Brake rotors are made from castings. Any casting that has surfaces that are not machined, such as the cooling vanes inside of a vented rotor, are subject to imbalance. An imbalance is when one side of a rotor is heavier than the other side.
Balancing is the process of reducing the unbalanced force (mass) by removal or addition of weight to a brake rotor so that this effective mass centerline approaches the true axis. You may have noticed a machined notch on the rotor surface.
Rotor balance reduces noise, vibrations, pedal pulsation, and allows a more linear work. The first signs of malfunctioning are when the center of the rotor at speed moves out from its rotational axis, causing an imbalance.
Types of rotors
There are two groups of rotors.
The first one is rigid, where the rotor doesn’t deflect up to and including the operating speed. Rigid rotors can be balanced at a low speed, just enough to produce a centrifugal force to register the imbalance.
The second is flexible rotors that “bow” up to the operating speed. This type of rotor is balanced at a low speed where the rotor does not flex. Correction for the imbalance is made, then the speed is gradually increased, and the imbalance is corrected in stages until the rotor’s operating speed is reached.
Types of unbalance
There are three types of unbalance:
1. Static unbalance. This type of unbalance, also known as force unbalance or kinetic unbalance, occurs when the principal axis is moved out of position to the shaft axis. The unbalance is corrected only in one axial plane.
2. Couple unbalance. It occurs when the principal axis intersects the shaft axis at the rotor’s center of gravity. The imbalance is usually corrected in two planes.
3. Dynamic unbalance. This type of unbalance occurs when the central principal axis and shaft do not intersect or align parallel to one another. This usually unbalances a combination of static and couple imbalance and is corrected in two planes.
Balancing is done using the horizontal and vertical balancing machines. The rotor is mounted on the machine bearings, and the machine spins the rotor. Soft bearing machines measure the displacement of the ends of the rotor and bearings. The machine measures this displacement and the phase angle, then computes the unbalance present. A balancing machine pinpoints the exact location and mass of any unbalance, so that excess material can be removed by drilling, milling, etc. from a “heavy” position on the component, or added to a “light” position by bolting or welding on balance weights. These machines are so sensitive that they can easily and accurately identify any mass axis 0.001mm off the running axis.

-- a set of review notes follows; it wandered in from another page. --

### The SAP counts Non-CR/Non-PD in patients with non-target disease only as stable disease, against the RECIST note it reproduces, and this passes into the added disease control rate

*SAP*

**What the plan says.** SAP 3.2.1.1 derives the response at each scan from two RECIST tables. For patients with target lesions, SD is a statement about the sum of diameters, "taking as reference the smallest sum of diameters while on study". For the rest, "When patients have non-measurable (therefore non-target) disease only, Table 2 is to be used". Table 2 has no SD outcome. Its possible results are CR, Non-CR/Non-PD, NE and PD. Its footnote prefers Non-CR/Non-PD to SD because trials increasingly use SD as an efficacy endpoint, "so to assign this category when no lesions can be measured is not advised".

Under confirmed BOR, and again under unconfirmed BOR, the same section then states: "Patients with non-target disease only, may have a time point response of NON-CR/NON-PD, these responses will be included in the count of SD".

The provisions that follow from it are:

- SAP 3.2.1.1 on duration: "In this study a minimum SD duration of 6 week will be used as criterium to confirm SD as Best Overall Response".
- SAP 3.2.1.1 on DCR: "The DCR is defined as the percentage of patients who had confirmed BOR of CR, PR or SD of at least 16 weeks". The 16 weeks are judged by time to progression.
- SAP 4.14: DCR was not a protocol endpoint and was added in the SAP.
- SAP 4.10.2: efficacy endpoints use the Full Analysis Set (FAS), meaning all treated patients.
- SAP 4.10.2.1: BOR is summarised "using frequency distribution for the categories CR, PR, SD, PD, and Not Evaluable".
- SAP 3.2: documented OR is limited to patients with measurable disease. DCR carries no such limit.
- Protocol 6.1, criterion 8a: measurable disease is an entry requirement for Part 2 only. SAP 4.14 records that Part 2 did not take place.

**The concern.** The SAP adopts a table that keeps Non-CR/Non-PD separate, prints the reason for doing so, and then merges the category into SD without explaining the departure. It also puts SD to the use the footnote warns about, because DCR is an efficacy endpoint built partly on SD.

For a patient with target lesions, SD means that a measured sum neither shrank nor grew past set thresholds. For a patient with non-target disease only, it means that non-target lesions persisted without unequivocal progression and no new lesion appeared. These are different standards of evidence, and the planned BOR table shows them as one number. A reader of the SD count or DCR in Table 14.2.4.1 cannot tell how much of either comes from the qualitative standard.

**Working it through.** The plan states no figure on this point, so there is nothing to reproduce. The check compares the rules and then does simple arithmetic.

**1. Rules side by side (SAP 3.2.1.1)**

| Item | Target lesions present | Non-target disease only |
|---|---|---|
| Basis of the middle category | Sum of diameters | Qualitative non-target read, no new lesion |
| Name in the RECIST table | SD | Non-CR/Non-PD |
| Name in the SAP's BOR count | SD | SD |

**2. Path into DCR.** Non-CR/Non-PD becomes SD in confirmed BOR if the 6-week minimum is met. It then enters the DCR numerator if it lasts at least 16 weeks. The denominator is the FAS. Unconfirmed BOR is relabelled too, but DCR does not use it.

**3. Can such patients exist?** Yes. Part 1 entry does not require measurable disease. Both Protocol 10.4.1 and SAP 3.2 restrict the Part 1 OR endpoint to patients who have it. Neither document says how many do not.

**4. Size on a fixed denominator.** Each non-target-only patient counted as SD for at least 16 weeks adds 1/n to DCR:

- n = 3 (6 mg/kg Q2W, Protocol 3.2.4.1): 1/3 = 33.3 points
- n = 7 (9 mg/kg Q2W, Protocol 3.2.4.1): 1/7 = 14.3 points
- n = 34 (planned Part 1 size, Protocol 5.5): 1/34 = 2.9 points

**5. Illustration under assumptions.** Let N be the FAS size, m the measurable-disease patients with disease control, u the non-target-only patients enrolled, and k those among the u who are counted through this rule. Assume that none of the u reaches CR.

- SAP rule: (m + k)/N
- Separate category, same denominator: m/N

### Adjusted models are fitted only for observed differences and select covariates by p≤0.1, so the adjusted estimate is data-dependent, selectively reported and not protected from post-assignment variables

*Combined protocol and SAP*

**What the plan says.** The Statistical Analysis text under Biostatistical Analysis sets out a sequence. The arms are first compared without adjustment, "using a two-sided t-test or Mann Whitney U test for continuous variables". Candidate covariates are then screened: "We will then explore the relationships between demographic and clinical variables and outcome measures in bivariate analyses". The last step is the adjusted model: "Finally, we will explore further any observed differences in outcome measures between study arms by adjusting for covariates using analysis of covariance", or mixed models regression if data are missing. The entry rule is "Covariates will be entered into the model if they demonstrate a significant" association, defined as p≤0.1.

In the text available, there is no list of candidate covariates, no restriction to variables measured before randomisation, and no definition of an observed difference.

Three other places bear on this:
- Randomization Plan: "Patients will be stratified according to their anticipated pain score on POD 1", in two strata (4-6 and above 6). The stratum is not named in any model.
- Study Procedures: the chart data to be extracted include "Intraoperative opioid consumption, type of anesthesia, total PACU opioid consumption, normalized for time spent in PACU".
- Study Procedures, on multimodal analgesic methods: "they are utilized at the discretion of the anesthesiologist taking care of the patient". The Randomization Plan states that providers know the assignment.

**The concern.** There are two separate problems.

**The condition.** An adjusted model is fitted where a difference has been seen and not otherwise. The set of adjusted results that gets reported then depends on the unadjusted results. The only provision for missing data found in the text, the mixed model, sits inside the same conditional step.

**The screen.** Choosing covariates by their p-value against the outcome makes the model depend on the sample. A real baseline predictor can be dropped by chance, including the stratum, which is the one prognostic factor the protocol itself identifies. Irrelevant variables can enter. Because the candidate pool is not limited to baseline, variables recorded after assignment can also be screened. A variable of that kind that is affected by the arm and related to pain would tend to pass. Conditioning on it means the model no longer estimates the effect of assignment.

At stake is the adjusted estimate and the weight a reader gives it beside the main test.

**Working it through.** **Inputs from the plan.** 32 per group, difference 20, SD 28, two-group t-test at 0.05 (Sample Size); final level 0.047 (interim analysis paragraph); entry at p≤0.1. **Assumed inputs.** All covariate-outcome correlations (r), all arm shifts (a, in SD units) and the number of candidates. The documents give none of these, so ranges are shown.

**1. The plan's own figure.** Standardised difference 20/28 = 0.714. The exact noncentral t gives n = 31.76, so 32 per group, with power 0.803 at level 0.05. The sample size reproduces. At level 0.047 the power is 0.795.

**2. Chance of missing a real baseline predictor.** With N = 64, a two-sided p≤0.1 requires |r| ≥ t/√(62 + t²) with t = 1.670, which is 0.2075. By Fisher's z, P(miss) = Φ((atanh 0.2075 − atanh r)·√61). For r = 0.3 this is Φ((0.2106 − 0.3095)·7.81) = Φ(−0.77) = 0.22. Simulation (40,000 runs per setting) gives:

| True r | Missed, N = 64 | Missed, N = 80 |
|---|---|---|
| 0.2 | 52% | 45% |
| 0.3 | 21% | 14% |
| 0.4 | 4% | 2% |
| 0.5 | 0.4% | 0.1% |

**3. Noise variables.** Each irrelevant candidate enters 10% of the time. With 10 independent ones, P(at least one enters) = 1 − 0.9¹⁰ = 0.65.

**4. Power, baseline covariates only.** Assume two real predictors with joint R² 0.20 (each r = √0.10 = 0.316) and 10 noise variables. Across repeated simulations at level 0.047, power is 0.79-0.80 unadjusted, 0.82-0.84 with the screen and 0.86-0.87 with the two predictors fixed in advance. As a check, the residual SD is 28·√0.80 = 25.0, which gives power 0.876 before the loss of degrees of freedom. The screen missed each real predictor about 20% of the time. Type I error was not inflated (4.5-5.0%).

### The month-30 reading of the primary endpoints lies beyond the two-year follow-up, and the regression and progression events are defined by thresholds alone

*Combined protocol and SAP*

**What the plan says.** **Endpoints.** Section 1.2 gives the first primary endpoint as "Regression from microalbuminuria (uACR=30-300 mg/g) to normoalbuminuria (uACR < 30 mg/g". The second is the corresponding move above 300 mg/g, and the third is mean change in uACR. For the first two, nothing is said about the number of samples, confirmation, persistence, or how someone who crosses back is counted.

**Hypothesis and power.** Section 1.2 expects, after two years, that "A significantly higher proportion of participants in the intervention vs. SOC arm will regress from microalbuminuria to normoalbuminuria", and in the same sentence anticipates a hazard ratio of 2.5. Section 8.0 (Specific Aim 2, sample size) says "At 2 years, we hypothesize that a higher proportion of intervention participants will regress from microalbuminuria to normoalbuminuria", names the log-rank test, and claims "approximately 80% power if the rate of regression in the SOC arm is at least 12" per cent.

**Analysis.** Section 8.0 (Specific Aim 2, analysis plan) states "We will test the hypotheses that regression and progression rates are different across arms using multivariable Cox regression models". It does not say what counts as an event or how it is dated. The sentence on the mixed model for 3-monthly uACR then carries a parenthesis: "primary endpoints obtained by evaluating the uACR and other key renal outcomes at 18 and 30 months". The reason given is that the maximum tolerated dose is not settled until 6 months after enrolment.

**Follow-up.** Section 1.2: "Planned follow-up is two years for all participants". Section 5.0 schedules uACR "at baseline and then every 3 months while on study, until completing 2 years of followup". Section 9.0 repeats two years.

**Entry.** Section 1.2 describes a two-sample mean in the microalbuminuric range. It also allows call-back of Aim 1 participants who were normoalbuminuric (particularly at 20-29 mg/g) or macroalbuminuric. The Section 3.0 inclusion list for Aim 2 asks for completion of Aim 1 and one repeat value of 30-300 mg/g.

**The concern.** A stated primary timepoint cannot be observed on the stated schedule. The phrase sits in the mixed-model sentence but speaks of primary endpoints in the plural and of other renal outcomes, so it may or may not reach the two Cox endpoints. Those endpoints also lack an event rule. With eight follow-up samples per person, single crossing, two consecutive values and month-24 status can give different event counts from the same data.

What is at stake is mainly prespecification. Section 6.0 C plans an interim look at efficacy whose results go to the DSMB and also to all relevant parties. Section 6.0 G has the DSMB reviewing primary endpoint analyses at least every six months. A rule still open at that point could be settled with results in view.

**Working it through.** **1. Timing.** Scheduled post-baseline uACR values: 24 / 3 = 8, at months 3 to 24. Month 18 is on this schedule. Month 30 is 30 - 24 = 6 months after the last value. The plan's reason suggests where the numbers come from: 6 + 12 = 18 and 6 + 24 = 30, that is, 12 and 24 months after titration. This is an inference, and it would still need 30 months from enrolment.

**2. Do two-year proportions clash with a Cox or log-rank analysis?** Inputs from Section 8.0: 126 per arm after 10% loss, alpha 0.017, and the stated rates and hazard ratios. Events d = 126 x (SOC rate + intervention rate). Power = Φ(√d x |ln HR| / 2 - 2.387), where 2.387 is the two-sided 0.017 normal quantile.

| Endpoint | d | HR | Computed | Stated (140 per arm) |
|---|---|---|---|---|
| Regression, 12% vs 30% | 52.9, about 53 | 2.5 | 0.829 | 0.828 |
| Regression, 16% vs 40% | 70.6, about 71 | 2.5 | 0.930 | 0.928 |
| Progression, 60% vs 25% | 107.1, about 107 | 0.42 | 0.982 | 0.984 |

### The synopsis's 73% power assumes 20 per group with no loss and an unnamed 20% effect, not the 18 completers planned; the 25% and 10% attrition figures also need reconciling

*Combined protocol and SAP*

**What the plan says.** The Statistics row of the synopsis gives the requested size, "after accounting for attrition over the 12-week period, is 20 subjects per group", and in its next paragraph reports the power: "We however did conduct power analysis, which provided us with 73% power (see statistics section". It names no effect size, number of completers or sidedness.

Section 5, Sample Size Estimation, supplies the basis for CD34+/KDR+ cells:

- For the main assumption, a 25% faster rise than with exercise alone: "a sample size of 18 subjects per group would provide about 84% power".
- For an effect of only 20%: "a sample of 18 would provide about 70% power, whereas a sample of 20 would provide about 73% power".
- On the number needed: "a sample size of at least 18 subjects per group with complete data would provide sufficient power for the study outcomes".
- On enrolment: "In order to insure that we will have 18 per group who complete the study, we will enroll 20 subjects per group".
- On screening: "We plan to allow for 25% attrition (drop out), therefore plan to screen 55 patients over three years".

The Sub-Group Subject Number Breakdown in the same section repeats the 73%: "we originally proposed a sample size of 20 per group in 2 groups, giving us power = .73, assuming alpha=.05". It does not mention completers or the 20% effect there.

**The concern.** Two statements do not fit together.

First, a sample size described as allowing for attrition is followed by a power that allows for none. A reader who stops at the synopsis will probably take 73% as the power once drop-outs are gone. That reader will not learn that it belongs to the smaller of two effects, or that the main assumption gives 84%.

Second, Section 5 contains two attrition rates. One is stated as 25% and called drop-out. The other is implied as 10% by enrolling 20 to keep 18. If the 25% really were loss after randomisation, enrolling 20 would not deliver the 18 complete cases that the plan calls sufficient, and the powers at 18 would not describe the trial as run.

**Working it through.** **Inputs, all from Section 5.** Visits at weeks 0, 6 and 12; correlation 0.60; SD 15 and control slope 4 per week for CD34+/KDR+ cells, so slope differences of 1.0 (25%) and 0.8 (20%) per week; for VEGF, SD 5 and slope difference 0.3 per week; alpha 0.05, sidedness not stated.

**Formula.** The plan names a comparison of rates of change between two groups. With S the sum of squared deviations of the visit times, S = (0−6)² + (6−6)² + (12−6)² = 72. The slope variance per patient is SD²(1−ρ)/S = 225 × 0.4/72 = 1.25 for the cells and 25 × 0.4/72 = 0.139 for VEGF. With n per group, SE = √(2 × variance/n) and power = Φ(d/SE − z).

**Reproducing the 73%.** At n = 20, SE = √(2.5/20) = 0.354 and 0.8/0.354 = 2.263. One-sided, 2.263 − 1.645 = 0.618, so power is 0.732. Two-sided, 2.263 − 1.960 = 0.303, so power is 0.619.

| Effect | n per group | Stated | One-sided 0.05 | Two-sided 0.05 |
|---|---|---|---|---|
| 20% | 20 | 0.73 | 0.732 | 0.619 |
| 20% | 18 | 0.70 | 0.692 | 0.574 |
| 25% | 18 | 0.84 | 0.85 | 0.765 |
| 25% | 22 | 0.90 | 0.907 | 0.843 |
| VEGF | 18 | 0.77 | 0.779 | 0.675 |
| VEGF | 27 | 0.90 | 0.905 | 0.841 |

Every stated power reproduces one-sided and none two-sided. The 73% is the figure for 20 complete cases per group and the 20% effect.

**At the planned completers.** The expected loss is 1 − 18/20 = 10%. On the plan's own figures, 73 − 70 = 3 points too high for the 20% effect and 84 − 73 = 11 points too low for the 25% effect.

Some types of these machines can only identify static unbalance, for example, for balancing disc-shaped parts. Some of them will locate unbalances in two axial planes, for example, or balancing a rotor whose length is proportionally higher than its diameter.
Balancing also has limits, where the unbalance is acceptable. International and national standards are quoted for rotors, for example, car wheels are balanced to a limit of grade 40, and small electrical armatures are balanced to grade 2.5. According to ISO 1940 standards, the grades are converted to unbalance units, depending on the rotational speed of the rotor.
Due to advanced technologies, balancing is an easy task. It is applicable in every machine shop. Remember, balancing is essential for a safe drive!